We were in the chora on Amorgos, an island known for its incredible monastery, Hozovioeissa, built into a cliff face hanging over the sea. We’d sailed past the day before, buffeted by 40kt gusts along the steep South side of the island. From the sea the monastery looked like it might have been painted onto the cliffs, a giant trompe-l’oeil.

In the chora town square there was a choice of three cafés; we chose the one with the fewest French tourists and had a cold drink. The castle perched above the chora looked interesting and we asked the man in the café if it could be visited. ‘I’ll get you the key’ he said, reached into a cutlery drawer and produced a key as huge as a pantomime stage prop. Things like that happen with David. You make an innocent inquiry of someone random and he turns out to be the key-holder to your wishes. ‘I’m afraid I have to ask you for a passport or driving license. Someone went off with the other key’ said the man. ‘It was bigger.’ he added as if that explained the temptation. I handed him my driver’s license. ‘If someone else wants to visit while you’re up there, we take their papers and give them yours to swap for the key’ said the man, slightly worryingly, chucking my drivers licence into the cutlery drawer.

We walked up the hot steep stepped streets, which got hotter and steeper as we climbed – and narrower, until the final flight up to the door in the whitewashed side of the castle by which time the steps were about wide enough for one and a half standard-width feet. The door was surprisingly small for so big a key, which reluctantly worked when inserted (as instructed) upside-down.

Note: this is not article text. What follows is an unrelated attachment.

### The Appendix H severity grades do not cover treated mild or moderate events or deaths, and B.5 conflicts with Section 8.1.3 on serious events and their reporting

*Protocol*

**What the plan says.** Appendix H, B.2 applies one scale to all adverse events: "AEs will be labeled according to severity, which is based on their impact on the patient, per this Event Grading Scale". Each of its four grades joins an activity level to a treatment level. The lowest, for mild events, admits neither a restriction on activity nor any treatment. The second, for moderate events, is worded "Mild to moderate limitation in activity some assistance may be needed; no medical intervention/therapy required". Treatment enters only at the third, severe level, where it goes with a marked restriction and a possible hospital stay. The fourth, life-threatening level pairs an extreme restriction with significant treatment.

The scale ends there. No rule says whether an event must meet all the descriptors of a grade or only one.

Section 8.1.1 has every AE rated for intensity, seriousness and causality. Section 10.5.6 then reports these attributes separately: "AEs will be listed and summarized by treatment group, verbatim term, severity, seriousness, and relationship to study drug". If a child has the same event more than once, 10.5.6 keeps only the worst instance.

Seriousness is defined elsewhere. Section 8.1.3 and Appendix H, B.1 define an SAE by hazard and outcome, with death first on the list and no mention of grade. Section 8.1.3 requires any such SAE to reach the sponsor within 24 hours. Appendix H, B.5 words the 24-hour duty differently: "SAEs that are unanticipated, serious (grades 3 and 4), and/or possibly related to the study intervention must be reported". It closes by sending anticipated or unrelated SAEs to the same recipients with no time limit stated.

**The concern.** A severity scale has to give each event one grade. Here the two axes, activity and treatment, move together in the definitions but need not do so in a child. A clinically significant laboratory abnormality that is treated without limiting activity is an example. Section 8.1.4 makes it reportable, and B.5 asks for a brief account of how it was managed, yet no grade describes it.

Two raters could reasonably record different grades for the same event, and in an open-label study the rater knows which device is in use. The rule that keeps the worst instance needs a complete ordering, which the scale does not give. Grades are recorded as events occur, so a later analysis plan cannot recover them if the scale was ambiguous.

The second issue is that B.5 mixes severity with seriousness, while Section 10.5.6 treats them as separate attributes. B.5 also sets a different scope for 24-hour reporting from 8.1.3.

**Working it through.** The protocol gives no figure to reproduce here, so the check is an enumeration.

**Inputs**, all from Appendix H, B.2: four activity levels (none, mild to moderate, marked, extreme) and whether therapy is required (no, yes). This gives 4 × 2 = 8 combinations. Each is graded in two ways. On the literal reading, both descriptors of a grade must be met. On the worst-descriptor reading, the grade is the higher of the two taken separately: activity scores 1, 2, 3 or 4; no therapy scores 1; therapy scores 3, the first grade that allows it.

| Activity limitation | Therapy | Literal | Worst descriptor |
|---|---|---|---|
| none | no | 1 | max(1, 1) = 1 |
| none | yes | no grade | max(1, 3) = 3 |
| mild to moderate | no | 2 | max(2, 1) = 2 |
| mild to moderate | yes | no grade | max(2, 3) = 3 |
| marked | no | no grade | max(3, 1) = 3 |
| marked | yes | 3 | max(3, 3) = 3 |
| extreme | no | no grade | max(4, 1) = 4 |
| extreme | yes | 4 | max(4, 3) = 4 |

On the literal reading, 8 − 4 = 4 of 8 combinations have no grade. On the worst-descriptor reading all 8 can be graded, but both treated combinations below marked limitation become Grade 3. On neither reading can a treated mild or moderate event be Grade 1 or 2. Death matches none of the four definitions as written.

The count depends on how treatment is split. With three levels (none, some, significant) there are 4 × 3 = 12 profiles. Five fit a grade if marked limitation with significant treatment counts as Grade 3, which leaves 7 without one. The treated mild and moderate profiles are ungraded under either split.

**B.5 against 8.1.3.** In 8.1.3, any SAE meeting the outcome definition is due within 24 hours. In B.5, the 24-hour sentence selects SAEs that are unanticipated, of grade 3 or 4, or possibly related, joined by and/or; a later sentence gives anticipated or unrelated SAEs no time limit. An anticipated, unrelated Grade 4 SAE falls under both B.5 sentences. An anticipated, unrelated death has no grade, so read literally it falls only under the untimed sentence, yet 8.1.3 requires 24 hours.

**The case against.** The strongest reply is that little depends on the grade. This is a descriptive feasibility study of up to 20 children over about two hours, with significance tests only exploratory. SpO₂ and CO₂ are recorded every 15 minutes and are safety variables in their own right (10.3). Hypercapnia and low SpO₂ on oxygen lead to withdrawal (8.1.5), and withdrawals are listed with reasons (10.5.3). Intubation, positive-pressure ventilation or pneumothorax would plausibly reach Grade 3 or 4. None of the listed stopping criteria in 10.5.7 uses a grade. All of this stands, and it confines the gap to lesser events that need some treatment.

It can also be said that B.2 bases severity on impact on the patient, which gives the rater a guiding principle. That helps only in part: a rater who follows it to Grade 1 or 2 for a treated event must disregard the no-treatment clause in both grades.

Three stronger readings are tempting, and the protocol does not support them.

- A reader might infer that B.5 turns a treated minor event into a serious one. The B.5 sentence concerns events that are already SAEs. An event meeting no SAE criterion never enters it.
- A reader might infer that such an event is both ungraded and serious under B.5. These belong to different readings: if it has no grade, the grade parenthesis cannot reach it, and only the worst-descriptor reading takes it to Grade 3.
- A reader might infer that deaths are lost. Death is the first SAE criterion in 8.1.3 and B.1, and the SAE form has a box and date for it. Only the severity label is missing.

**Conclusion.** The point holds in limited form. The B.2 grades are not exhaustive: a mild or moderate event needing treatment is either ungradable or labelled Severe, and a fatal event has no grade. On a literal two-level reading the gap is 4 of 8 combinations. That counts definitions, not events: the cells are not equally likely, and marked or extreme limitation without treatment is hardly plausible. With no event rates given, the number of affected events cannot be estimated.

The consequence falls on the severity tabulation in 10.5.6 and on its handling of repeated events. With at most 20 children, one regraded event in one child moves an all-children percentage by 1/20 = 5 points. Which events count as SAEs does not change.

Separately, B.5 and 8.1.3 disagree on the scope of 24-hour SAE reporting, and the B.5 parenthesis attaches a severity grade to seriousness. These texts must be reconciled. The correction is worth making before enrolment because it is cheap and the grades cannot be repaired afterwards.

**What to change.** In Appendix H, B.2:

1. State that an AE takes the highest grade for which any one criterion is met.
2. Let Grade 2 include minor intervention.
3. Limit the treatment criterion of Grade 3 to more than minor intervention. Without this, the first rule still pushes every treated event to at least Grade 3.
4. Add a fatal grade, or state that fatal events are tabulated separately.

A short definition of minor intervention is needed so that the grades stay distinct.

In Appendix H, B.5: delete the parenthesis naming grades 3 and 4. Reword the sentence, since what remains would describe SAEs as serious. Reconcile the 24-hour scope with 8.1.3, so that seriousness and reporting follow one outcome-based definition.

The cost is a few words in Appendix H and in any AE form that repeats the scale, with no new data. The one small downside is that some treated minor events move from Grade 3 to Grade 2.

Inside was what seemed to be a small antechamber to a tiny church, a faded information notice about hiding from pirates and another door, with broken hinges, that gave onto the rocky peak behind its protective walls and a makeshift flagpole with a tattered fluttering Greek flag. The space between the walls was very small and the views were spectacular, of course, but neh. We’re spoiled for spectacular views. We were getting ready to descend when the ‘inner’ door creaked open and a two brothers, teenaged and French, stepped through. My thoughts skipped to the cutlery drawer back down in the village.

“Have you got my driver’s licence?” I asked the elder boy just as his father emerged sweatily through the door. Loose-jawed, the boy gazed at me as if I was one of the pirates he’d been reading about. Actually, David and I looked a bit like pirates, now I think of it, what with our soiled tee-shirts and our facial hair, and barked queries about administrative paperwork are an unusual opening conversational gambit. Still the boys looked at us with such doltish incomprehension that David decided I’d not spoken loudly enough and these foreigners clearly needed the same question shouted at them with increased volume.

“OUR DRIVING LICENSE! HAVE YOU GOT OUR DRIVING LICENCE?” he bellowed, in his best Ian Paisley imitation. In an attempt to be helpful, I translated into French. Est-ce que vous avez notre permis de conduire?

“No!” said the sweaty father, looking at us as though we were the idiot ones. “Why would we ‘ave your driving licence?” Only then did the penny drop, these people had come up to the castle speculatively, without knowledge of the arrangements regarding the key. I was still tempted to bid them adieu and leave with the key, locking the door behind us, though.